Another ill consequence, from our want of .brotherly love, is, that it increaseth the infolence of the Fanatics. And this partly ariseth from a mistaken meaning of the word moderation ; a word which hath been much abused, and handed about for several years past. There are too many people indifferent enough to all religion ; there are many others who dislike the clergy, and would have them live in poverty and dependence. Both these forts are much commended by the Fanatics for moderate men, ready to put an end to our divisions, and to make a general union among Protestants. Many ignorant wellmeaning people are deceived by these appearances, strengthened with great pretences to loyalty; and these occasions, the Fanatics lay hold.on, to revile the doctrine and discipline of the church, and even insult and oppress the clergy, where, ever their numbers or favourers will bear them out; insomuch, that one wilful refractory Fanatic hath been able to disturb a whole parish for many years together. But the most moderate and favoured divines dare not own, that the word moderation, with respect to the diffenters, can be at all applied to their religion, but is purely person. al or prudential. No good man repineth at the liberty of conscience they enjoy; and perhaps a very moderate divine may think better of their loyalty than others do; or, to speak after the manner of men, may think it necessary, that all Protestants should be united against the common enemy; or, out of discretion, or other reasons best known to himself, be tender of mentioning them at all. But still the errors of the diffenters are all fixed and determined ; and must, upon demand, be acknowledged by all the divines of our church, whether they be called, in party-phrase, high or low, moderate or violent. And further, I believe it would be hard to find many moderate divines, who, if their opinion were asked, whether diffenters should be trusted with power, could, according to their consciences, answer in the affirmative: from whence it is plain, that all the stir which the Fanatics have made with this word moderation, was only meant to increase our divisions, and widen them, so far as to make room for themselves to get in between. And this is the only scheme they ever had (except that of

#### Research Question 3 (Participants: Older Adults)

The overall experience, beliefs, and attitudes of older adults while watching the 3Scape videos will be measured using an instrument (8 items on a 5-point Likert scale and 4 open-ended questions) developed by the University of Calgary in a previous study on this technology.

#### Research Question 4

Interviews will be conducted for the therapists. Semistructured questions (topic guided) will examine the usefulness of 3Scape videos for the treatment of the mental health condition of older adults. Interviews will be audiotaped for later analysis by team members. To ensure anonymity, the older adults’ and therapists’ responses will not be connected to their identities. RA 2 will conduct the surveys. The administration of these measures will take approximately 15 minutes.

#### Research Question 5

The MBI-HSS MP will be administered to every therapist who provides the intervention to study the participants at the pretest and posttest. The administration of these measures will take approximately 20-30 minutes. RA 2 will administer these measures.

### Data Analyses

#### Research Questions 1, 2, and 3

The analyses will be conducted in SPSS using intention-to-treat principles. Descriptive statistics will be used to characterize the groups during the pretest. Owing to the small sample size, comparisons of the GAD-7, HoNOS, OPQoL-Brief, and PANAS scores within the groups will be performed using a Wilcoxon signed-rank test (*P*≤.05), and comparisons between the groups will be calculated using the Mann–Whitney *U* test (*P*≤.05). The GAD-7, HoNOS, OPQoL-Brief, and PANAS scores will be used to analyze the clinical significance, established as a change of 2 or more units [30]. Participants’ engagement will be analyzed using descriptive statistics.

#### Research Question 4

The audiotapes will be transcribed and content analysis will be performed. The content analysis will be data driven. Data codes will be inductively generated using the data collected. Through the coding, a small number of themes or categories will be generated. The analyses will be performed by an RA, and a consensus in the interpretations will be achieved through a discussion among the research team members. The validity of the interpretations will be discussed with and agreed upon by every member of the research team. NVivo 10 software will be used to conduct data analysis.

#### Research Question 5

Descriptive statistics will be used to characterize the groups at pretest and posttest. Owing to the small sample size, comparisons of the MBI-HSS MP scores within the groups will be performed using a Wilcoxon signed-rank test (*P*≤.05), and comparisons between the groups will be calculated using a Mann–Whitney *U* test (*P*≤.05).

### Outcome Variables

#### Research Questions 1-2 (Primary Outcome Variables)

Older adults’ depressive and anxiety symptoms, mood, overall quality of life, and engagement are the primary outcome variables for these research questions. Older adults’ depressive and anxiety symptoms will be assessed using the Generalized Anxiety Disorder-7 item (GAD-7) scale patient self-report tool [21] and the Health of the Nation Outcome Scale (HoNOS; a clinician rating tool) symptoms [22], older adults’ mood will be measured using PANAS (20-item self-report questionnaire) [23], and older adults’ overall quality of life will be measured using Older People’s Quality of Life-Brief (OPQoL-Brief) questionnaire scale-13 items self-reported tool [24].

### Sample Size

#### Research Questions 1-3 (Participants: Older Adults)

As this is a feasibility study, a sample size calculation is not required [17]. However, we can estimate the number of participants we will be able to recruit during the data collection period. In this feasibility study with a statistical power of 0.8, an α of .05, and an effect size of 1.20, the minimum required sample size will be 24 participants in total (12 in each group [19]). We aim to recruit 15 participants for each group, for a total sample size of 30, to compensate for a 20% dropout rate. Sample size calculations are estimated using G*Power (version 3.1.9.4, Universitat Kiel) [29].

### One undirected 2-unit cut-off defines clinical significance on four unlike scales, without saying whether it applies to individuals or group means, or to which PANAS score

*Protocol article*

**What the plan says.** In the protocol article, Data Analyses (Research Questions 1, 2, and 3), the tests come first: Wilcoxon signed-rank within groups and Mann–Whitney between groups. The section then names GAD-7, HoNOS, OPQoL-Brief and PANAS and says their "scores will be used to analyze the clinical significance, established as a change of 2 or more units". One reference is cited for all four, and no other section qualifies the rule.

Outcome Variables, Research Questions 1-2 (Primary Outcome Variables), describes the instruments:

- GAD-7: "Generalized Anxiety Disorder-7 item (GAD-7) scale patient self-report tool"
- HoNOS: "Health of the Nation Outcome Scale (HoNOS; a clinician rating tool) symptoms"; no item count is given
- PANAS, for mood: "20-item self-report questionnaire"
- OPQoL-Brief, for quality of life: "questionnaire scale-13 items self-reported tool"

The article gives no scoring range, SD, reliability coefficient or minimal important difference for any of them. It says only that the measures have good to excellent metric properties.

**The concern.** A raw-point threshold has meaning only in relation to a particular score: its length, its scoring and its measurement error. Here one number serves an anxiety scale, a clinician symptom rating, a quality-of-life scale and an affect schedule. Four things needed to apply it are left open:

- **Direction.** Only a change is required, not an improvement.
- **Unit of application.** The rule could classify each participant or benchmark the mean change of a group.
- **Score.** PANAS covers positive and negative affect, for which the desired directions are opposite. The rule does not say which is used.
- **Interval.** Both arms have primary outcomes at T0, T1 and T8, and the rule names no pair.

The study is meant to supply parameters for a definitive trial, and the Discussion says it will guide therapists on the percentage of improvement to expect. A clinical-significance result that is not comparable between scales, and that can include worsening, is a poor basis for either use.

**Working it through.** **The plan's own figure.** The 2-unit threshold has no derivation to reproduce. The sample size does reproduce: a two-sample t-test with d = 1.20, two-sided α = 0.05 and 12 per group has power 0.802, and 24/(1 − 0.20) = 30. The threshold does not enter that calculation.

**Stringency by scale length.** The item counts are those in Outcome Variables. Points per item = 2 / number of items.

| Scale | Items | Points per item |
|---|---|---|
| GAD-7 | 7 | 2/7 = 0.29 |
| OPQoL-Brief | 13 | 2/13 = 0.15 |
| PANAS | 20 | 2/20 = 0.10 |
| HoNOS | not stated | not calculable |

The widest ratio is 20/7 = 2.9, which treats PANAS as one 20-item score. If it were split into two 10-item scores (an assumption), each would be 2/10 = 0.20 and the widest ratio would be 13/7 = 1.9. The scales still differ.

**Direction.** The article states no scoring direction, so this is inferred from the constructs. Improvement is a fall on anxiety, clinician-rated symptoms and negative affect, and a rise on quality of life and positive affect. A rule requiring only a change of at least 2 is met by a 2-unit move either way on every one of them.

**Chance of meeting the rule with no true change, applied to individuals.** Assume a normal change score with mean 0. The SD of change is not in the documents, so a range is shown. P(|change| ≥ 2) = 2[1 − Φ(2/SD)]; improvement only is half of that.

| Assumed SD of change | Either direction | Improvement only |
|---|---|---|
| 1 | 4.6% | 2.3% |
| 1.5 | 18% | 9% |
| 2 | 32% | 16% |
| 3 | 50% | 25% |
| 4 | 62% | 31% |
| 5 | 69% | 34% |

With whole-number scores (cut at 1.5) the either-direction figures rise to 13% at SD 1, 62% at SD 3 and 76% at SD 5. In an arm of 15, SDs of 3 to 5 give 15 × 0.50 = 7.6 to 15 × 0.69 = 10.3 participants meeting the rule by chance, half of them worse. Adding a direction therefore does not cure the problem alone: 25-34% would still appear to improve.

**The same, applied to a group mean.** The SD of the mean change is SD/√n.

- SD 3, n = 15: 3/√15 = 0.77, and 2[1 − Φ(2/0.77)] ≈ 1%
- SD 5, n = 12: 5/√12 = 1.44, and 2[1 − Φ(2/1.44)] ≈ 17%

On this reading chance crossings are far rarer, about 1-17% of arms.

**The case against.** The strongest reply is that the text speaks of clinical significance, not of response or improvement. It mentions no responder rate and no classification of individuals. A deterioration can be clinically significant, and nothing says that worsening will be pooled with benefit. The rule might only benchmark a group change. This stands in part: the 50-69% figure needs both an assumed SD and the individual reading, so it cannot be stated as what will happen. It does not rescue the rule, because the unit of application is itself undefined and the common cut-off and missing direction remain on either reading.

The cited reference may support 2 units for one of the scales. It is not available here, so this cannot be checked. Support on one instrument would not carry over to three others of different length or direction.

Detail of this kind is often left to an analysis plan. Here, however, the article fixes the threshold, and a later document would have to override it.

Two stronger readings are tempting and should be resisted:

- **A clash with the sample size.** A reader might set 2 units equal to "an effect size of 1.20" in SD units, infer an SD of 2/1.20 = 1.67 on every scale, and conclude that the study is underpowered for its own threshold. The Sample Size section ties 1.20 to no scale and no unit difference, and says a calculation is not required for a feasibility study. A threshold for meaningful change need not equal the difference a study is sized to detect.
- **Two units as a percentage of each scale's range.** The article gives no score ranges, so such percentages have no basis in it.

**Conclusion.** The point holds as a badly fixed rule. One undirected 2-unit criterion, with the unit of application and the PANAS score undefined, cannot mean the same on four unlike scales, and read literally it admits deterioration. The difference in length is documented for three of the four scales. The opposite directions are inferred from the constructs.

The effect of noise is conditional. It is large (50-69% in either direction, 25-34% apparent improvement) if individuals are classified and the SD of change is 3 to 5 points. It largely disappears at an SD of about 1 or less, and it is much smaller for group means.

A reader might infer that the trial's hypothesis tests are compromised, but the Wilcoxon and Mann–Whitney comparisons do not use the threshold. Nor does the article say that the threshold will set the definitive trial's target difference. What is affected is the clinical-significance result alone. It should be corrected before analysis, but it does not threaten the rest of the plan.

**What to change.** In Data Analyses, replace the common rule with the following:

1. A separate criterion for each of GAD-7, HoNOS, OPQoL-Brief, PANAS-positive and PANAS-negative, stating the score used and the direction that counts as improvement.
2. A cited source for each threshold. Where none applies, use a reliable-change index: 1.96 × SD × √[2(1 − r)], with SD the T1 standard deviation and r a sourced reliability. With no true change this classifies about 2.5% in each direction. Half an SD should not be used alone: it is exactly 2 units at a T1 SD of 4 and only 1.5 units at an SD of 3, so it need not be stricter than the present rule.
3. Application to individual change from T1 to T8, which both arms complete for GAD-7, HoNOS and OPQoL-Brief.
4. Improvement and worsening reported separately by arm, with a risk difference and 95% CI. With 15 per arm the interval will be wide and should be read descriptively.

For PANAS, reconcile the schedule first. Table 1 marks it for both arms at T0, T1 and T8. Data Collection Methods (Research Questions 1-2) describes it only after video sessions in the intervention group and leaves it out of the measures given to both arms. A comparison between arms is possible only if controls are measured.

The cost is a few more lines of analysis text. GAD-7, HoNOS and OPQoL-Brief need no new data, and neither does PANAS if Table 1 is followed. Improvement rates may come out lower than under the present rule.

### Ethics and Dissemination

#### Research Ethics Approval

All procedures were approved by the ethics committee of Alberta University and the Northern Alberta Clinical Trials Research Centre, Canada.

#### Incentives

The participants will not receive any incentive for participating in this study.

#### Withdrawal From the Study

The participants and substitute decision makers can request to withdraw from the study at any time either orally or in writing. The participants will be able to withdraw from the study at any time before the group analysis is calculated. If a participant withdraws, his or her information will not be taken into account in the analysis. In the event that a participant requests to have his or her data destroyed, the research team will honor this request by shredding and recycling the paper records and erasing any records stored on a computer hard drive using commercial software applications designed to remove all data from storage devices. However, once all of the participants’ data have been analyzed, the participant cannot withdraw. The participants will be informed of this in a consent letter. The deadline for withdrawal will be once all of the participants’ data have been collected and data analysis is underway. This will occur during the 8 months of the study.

destroying destroying root and branch) for the uniting of Protestants, they so much talk of.

I shall mention but one ill confequence more, which attends our want of brotherly love ; that it hath put an end to all hospitality and friendship, all good correspondence and commerce between mankind. There are, indeed, such things as leagues and confederacies among those of the fame party ; but surely, God never intended, that men should be so limited in the choice of their friends : however, so it is in town and country, in every parish and street; the pastor is divided from his flock, the father from his son, and the house often divided against itself. Mens very natures are foured, and their pafsions inflamed, when they meet in partyclubs, and spend their time in nothing else bat railing at the opposite side: thus every man alive among us is encompaffed with a million of enemies of his own country, among which his oldest acquaintance, and friends, and kindred themfelves, are often of the number. Neither can people of different parties mix together, without constraint, suspicion, and jealousy; watching every word they speak, for fear of giving offence, or else falling into rudeness and reproaches : and so leaving themselves open to the malice and corruption of informers, who were never more numerous or expert in their trade. And, as a further addition to this evil, those very few, who, by the goodness and generosity of their nature, do in their own hearts despise this narrow prin